For centuries, rugs have been the pride and joy of many households. Even the poorest family would make their own rugs out of scraps of materials in many different ways. Making a loop rug or anchored loop rug is relatively easy to do, and a wonderful way to spend some quiet time with family and friends. This fine example of rug making can be made with scraps of fabric, leftover yarn, old sheets or curtains or anything you happen to have leftover from projects.
Decide on your fabric. One nice thing about loop rugs is that they can be made from just about anything. Blue jeans, cotton fabric scraps, bed sheets--you name it and there's sure to be a rug out there made from it. If this is your first time making this rug, it has been suggested you use larger pieces of material such as old bed sheets/blankets or curtains. Cut the fabric into 1-inch wide strips. You can use either a scissors or a fabric cutter. By using the larger pieces of fabric, you will eliminate having to tie or sew the scraps together. If you decide to use yarn, you will need to run two strands of a heavy worsted yarn to pull the loops.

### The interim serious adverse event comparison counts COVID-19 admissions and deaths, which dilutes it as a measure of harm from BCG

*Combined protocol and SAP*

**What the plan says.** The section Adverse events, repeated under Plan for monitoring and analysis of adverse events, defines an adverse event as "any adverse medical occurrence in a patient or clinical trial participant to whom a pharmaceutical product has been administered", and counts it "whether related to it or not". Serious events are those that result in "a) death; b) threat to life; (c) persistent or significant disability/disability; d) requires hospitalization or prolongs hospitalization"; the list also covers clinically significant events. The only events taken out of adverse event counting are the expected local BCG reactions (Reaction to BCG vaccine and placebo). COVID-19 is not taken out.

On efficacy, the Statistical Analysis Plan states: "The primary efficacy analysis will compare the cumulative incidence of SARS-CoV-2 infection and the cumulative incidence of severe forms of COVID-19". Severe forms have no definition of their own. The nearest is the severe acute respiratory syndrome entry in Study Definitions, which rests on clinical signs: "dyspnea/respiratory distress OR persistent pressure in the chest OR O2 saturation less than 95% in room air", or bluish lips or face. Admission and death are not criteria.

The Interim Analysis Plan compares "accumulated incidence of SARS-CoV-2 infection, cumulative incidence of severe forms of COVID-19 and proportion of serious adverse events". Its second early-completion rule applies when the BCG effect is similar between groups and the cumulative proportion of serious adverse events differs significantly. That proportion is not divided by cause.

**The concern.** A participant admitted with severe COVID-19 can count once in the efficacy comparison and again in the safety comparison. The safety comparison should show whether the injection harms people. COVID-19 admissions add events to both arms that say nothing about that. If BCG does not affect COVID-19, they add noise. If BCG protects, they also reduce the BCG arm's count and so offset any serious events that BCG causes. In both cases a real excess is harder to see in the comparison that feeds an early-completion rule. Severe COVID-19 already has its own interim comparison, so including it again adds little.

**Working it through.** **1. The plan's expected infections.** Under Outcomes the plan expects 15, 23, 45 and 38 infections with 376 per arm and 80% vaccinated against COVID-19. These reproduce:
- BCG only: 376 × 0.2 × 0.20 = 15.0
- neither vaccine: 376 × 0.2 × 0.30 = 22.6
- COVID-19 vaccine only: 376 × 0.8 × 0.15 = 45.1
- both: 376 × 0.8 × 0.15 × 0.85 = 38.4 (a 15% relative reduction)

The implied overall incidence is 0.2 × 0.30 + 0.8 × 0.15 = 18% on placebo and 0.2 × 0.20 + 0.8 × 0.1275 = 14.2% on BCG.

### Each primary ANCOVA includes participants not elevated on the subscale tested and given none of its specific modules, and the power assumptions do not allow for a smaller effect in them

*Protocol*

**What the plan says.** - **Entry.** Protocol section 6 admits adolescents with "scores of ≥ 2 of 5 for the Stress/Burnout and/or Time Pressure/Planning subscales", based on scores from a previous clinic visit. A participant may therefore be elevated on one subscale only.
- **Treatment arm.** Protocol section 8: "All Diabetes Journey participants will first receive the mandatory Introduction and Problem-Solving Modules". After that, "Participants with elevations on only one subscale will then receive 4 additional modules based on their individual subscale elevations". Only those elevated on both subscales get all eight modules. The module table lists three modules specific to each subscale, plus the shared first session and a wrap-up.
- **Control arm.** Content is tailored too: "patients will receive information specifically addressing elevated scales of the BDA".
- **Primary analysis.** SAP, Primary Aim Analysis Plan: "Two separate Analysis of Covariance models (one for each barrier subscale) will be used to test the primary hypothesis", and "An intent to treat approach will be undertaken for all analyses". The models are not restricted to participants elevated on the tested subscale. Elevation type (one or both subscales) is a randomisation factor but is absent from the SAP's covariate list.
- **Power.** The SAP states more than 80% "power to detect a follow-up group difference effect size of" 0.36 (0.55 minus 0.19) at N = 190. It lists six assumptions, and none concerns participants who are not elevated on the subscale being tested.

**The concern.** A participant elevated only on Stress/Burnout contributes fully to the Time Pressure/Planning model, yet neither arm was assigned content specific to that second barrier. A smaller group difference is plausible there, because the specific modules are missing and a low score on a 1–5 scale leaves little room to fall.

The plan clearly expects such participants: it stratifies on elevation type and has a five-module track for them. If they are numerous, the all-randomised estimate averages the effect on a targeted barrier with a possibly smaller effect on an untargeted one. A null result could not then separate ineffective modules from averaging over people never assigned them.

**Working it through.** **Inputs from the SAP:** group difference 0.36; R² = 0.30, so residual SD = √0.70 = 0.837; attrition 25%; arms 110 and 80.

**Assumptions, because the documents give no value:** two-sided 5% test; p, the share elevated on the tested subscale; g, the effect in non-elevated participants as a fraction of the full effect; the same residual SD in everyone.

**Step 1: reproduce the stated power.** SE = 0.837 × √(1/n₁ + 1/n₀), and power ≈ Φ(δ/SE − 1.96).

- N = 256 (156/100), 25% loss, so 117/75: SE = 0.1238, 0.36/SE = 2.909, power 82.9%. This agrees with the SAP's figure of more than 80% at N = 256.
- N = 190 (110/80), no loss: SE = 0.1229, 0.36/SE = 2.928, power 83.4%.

Sit in a comfortable chair and place the cotton rug backing on your lap. Fold the edge of the backing over to the back. Fold the fabric strip in half and with the right side facing up towards you, place it underneath the backing. You will be using the crochet hook or rug hook to pull the loops through the backing.
Thread the needle with the yarn. Pull it through from the bottom of the folded piece of canvas and knot it to hold the end. The needle should be on one edge of the canvas, the fabric should be underneath. It is recommended that you start at least three rows from the edge to allow for a finishing section for the rug. The finishing section will go around the entire piece.
Gently pull the material through the grid on the rug backing using the crochet or rug hook. Insert hook into first hole and pull up a loop of the fabric strip just big enough to easily push the hook tool through. Continue to insert the hook and pull up loops until you have five loops on your hook. Carefully remove your hook.
Pull the needle with the yarn through the loops. This will lock the loops in place and increase its durability. Continue pulling the loops through the backing adding fabric or yarn as needed until your rug is complete. To finish the rug, it is recommended to "needlepoint" the edges using either yarn or fabric strips. You can do this by simply bringing the material or yarn up through the grid, then down again in either a diagonal or straight across stitch.
Experiment with designs and patterns using material or yarn.